SHARJAH, United Arab Emirates (AP) — Former Soviet leader Mikhail Gorbachev said Sunday that the political crisis in Ukraine, which has seen its president driven from the capital after months of protests, stems from its government's failure to act democratically.
He spoke a day after demonstrators took over Kiev and seized President Viktor Yanukovych's office as parliament voted to remove him and hold new elections.
Protesters first took to the streets of Kiev late last year after Yanukovych abandoned an agreement that would have strengthen his country's ties with the European Union in favor of seeking closer cooperation with Moscow.
"Ultimately this is the result of the failure of the government to act democratically" and to engage in dialogue and fight corruption, Gorbachev said during an address at the International Government Communication Forum in the city of Sharjah in the United Arab Emirates.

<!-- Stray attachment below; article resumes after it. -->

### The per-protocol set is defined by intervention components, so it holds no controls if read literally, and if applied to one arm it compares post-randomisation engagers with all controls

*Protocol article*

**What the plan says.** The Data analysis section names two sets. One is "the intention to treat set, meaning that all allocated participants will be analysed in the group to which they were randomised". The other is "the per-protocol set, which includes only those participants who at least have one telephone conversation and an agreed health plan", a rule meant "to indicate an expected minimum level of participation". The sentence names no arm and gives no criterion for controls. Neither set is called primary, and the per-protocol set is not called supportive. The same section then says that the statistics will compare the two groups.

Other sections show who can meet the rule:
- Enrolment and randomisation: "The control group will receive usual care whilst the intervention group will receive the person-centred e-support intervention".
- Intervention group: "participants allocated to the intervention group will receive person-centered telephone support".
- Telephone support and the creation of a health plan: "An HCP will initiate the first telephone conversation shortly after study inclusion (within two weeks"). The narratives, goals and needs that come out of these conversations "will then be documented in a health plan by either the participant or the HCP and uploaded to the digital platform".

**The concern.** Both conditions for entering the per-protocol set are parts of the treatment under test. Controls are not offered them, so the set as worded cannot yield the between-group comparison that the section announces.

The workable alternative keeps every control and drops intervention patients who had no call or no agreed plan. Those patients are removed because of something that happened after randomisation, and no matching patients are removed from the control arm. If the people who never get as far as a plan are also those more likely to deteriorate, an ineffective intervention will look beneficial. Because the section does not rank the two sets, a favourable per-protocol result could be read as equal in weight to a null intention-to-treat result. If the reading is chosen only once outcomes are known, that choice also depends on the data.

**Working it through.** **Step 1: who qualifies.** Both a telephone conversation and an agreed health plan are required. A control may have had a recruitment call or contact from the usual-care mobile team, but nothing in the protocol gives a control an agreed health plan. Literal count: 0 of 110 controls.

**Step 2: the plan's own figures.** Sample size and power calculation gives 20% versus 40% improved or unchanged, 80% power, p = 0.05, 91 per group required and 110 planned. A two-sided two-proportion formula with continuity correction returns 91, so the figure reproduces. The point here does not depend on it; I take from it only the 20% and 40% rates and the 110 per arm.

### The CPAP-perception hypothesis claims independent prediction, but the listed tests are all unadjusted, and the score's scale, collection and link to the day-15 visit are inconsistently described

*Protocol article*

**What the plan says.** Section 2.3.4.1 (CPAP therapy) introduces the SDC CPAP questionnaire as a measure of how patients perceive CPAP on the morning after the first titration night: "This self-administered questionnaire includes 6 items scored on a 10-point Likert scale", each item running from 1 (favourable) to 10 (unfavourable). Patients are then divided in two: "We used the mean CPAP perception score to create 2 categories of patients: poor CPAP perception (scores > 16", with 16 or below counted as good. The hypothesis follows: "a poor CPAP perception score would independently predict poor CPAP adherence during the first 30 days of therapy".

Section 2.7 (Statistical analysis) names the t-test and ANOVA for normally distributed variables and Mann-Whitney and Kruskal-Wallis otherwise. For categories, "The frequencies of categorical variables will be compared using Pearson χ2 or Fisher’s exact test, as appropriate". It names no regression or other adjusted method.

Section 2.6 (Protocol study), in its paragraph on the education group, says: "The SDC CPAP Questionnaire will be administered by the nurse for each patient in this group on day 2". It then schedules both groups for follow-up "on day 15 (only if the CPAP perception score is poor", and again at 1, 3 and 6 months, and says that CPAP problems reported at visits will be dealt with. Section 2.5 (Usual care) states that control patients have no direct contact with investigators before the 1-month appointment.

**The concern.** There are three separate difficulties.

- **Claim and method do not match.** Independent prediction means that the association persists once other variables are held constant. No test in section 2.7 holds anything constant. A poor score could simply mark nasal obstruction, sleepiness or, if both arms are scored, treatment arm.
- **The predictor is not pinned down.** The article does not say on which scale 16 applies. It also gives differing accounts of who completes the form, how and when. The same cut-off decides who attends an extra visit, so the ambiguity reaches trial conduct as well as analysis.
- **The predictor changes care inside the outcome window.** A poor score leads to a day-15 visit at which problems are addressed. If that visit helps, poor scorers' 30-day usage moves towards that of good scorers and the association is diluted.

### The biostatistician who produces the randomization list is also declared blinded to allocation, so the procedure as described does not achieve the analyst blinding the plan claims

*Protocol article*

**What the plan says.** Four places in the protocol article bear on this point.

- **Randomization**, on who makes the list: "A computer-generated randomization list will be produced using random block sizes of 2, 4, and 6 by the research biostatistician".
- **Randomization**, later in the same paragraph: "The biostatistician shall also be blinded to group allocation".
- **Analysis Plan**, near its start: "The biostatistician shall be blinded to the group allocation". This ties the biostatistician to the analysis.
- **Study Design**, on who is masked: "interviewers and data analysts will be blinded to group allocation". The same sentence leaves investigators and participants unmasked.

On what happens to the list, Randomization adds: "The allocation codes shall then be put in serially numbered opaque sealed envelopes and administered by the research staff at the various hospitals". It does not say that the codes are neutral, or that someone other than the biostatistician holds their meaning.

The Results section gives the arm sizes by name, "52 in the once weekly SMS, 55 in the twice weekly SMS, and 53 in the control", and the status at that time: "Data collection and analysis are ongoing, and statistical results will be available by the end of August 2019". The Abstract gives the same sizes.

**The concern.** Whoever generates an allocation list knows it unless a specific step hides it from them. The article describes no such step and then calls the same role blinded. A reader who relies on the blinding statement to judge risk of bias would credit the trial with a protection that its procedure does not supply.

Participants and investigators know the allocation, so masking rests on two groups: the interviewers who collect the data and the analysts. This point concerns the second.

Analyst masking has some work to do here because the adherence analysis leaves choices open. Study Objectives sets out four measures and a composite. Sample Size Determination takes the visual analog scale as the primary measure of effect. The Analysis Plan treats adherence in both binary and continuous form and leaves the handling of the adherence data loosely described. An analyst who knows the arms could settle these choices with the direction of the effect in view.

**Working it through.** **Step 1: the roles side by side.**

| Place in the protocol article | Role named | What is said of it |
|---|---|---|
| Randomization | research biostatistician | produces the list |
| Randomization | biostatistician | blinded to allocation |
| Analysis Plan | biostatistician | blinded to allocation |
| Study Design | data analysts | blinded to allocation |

He added that the root cause of the unrest in Ukraine was an "interruption of perestroika," referring to his reform policies, and "an interruption of the democratic process" there.
Gorbachev also criticized the disparities that have resulted from globalization, which he described as a "blind process" that has led to uneven development and created more losers than winners in the developing world.
The 82-year-old Gorbachev was the last leader of the Soviet Union, and the reforms he put in place helped lead to the fall of Communism.
After becoming the Soviet leader in March 1985, he pursued the policies of using "glasnost" or openness, and "perestroika" or restructuring. While his intent had been only reform, the policies brought about democratic changes that eventually led to the collapse of the Soviet Union in 1991.
Gorbachev won the 1990 Nobel Peace Prize for his role in ending the Cold War, but he has little influence in today's Russia.
Recently he has become increasingly critical of Russian President Vladimir Putin.
In December 2011, Gorbachev urged then-Prime Minister Putin to step down as tens of thousands of protesters demanded free elections and an end to Putin's rule in the largest show of public outrage since protests 20 years ago that brought down the Soviet Union.
Moscow has backed Yanukovych. He is widely despised in western Ukraine, but has strong support in the Russian-speaking east.
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